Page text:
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  • Depoliticization and the Chinese Intellectual Scene
  • Alexander Day (bio)
The End of the Revolution: China and the Limits of Modernity by Wang Hui . New York: Verso, 2009. Pp. xxxiii, 274. $26.95 cloth.

It is not easy to construct a Left critique in China today. One has to work hard both to differentiate oneself from the socialist past—especially the contentious period of the Cultural Revolution—and to critique the capitalist present. It is much easier to fall into a liberal position of maintaining an opposition between the market and what is considered civil society, on one side, and the socialist state, on the other. Wang Hui, one of the strongest critics of contemporary inequality and the marketization of society and politics in China, argues against the ideological separation of the market and the state that has undergirded much of Chinese intellectual discourse since the 1980s. This argument is forcefully made in The End of the Revolution, a new English-language collection of his essays published by Verso. The book is a difficult read because the thread linking its essays is not always clear; they cover a broad series of topics and were written over more than a decade. But its difficulty also stems from the complexity of Wang's intellectual project and the particular politics that he has worked to construct.

Wang Hui's intellectual trajectory cannot be understood apart from the development of intellectual politics in China since the 1980s, when his academic career began and his involvement in the 1989 Tiananmen democracy movement shaped his political outlook. [End Page 141] The post-Mao Chinese intellectual scene of the 1980s was dominated by a progressive narrative of tradition and modernity, in which the West was the modern standard and China was forced to catch up. Intellectuals saw themselves as agents of a new enlightenment, and Maoism was seen as an offspring of authoritarian Chinese feudal tradition based in a conservative peasant mentality. Breaking with tradition meant converging with the West. The reform-period liberalism that emerged at the time imagined this process as a liberation of society from the state, with the freedom of the market determining the measure of that liberation. This was always an elite process in which intellectuals and radical reformers in the Communist Party were to engineer the transformation and guard against populist backlash—with the specter of a violent and chaotic Cultural Revolution always a present fear. While there were debates over how this process was to unfold and what the best policies were to speed its progress, this narrative remained hegemonic within the Chinese intellectual scene until the 1990s and the emergence of the New Left critique, of which Wang Hui was a central figure.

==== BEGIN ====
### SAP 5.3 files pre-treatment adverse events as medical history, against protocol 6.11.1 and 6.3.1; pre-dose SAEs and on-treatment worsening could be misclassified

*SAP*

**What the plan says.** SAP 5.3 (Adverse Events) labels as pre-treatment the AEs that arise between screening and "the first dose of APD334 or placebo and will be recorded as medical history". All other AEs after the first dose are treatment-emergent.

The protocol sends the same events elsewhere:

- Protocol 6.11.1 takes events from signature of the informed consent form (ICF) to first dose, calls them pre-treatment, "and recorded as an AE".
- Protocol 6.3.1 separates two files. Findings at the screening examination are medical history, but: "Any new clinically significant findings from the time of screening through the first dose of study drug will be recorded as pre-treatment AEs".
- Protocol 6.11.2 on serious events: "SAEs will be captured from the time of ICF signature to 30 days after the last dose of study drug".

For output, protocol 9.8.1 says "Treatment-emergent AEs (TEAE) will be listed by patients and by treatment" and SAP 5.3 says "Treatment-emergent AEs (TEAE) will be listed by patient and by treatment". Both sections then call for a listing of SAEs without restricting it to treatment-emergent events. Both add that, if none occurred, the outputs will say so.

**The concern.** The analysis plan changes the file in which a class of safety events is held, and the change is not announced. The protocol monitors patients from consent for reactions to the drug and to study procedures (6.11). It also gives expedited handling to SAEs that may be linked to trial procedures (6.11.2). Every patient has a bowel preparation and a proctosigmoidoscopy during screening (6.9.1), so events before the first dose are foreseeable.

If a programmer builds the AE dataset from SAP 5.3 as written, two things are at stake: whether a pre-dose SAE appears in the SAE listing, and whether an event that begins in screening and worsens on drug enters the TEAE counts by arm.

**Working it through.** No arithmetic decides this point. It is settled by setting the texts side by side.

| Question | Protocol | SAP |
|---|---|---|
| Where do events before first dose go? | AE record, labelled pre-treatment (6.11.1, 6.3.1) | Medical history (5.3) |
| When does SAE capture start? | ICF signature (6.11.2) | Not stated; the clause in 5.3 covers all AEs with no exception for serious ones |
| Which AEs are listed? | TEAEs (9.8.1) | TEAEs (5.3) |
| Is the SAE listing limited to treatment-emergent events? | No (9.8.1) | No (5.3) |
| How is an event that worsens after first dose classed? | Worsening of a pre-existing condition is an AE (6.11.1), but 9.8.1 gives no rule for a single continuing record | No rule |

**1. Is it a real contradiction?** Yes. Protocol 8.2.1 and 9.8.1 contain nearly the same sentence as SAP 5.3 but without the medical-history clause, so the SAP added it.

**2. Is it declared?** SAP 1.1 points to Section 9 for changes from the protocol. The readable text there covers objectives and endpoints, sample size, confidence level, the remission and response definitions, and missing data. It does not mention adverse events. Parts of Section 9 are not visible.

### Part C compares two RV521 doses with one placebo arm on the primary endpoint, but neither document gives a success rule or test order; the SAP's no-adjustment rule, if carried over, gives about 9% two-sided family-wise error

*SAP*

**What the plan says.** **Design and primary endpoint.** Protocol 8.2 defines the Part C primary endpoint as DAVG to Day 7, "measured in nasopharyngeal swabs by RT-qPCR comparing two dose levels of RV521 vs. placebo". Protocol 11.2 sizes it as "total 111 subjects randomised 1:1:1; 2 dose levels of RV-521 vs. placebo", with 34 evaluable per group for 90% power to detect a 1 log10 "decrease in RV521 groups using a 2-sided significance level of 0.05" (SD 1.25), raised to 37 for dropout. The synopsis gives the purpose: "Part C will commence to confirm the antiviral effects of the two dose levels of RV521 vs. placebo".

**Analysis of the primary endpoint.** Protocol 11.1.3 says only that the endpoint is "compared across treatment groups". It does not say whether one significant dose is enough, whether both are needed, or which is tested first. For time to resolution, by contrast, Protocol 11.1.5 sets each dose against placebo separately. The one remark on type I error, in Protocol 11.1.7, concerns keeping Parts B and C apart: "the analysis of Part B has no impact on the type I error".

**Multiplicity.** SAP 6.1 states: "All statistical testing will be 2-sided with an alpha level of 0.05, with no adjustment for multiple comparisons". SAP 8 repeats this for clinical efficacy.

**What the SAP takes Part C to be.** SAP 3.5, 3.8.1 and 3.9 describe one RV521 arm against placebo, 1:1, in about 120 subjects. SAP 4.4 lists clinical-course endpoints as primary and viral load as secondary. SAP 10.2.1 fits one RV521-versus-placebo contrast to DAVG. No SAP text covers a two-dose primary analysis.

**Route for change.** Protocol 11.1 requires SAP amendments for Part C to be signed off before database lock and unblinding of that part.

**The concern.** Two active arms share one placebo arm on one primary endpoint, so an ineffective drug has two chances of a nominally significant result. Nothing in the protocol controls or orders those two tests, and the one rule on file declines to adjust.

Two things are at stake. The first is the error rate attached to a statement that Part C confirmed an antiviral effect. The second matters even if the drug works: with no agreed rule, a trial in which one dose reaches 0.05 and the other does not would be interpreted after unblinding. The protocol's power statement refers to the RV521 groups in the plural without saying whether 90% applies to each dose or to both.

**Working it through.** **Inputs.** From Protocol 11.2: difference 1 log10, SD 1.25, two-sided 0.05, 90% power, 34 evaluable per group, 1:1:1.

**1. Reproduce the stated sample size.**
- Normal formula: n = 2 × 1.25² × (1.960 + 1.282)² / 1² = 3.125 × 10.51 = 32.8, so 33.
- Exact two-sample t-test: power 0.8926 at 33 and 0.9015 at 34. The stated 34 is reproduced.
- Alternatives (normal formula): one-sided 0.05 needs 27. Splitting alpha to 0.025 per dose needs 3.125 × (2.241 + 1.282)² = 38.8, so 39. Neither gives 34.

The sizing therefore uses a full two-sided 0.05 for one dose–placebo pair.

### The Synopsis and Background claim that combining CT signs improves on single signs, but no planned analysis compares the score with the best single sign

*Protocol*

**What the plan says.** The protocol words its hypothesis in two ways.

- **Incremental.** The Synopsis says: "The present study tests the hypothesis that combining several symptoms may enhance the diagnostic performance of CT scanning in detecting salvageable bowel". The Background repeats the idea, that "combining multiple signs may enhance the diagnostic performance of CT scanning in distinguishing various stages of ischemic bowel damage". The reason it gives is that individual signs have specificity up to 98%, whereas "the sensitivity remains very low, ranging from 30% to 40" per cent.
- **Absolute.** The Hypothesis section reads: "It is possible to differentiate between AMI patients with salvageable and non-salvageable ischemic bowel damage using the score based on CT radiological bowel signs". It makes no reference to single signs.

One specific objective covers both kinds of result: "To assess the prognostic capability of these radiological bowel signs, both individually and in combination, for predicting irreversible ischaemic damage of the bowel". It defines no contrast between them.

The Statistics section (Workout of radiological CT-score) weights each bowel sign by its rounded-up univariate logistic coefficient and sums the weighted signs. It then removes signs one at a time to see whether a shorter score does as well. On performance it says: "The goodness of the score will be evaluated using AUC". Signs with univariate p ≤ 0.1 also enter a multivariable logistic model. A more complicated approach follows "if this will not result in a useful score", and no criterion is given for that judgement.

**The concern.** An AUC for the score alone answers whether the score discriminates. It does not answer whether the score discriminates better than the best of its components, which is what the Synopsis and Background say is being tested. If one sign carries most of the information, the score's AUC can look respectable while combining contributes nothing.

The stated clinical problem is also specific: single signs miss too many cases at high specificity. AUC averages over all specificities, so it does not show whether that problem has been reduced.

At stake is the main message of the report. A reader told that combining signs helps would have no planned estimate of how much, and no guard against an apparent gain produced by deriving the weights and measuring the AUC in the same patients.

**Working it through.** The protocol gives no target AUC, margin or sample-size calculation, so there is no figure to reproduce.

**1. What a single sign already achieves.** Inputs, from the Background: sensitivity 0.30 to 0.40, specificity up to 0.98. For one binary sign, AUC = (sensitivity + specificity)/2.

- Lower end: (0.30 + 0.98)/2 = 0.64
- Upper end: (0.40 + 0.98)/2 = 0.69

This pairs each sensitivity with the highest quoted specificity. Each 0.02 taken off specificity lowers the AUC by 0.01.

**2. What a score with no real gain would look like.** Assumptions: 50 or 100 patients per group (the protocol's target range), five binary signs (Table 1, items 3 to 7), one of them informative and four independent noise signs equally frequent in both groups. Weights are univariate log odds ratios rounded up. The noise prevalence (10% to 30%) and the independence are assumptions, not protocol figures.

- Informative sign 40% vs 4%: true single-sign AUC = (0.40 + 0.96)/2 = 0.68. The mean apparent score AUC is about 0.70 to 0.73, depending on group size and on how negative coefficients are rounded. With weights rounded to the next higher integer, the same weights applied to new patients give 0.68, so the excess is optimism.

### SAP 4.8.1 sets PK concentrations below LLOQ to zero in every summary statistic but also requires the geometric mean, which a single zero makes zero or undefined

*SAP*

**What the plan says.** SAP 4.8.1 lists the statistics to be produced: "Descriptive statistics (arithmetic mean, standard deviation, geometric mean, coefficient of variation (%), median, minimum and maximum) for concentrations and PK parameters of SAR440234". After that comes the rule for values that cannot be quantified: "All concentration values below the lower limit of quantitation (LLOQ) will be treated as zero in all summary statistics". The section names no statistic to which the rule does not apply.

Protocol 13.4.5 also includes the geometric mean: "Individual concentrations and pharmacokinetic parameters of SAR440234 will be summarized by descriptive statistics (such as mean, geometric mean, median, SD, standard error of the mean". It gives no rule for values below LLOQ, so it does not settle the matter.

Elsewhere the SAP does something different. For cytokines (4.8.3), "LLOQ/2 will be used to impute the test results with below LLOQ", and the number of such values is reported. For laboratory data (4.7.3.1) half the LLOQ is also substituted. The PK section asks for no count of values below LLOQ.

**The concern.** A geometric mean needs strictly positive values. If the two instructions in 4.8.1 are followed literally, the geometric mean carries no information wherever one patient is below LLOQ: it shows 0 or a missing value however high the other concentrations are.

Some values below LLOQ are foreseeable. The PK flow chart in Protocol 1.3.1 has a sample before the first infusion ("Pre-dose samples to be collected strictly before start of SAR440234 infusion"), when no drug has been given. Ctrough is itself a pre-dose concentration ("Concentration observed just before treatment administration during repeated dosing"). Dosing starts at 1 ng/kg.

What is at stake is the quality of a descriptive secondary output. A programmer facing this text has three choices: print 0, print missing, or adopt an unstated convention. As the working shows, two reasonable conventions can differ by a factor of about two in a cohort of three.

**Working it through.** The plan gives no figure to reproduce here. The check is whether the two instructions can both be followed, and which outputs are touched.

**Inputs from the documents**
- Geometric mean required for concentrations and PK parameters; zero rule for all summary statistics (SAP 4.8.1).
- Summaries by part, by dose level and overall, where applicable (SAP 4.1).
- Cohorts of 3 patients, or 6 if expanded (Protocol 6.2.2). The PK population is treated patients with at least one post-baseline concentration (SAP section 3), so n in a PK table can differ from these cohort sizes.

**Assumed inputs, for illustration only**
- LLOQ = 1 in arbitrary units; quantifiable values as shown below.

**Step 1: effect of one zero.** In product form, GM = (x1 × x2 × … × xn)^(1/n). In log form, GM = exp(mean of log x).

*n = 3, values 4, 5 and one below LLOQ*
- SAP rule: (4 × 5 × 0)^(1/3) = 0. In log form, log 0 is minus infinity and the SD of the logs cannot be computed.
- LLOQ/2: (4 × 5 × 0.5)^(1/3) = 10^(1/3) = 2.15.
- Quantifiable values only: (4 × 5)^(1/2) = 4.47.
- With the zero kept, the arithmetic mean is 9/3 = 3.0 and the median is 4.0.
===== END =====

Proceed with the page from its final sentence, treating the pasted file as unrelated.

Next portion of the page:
As he outlines in chapter 4, it was in the repressive years immediately following 1989 that Wang, who was banished to Shaanxi for a year in punishment for his participation in the movement, began to develop his major, four-volume work of intellectual history, The Rise of Modern Chinese Thought (2004)—discussed in several essays in the Verso collection. 1 In that intellectual history, finally published in Chinese in 2004 and yet to be translated into English, Wang rejected the teleological and progressive narrative of history of the 1980s and its key dichotomies of China/West, state/society, and empire/nation, transforming the dichotomy tradition/modernity in the process. For Wang—and this marks the key divergence of the New Left from the liberals in the 1990s—the 1980s narrative of enlightenment acted as an ideological veil, concealing the repressive link between market reforms and the postrevolutionary state. Instead of celebrating the present moment as a break from the feudal state, with the market playing the role of a modernizing and progressive agent, according to Wang it is the role of intellectuals to critically tear away the ideological veil that conceals the hidden connection between the market and the repressive state, revealing a present in which the market and capital dominate the social world.

The Rise of Modern Chinese Thought attempts to open up history as a nonteleological process, full of reversals and contingencies. Ranging across Chinese history, with a focus on the period from the Song...


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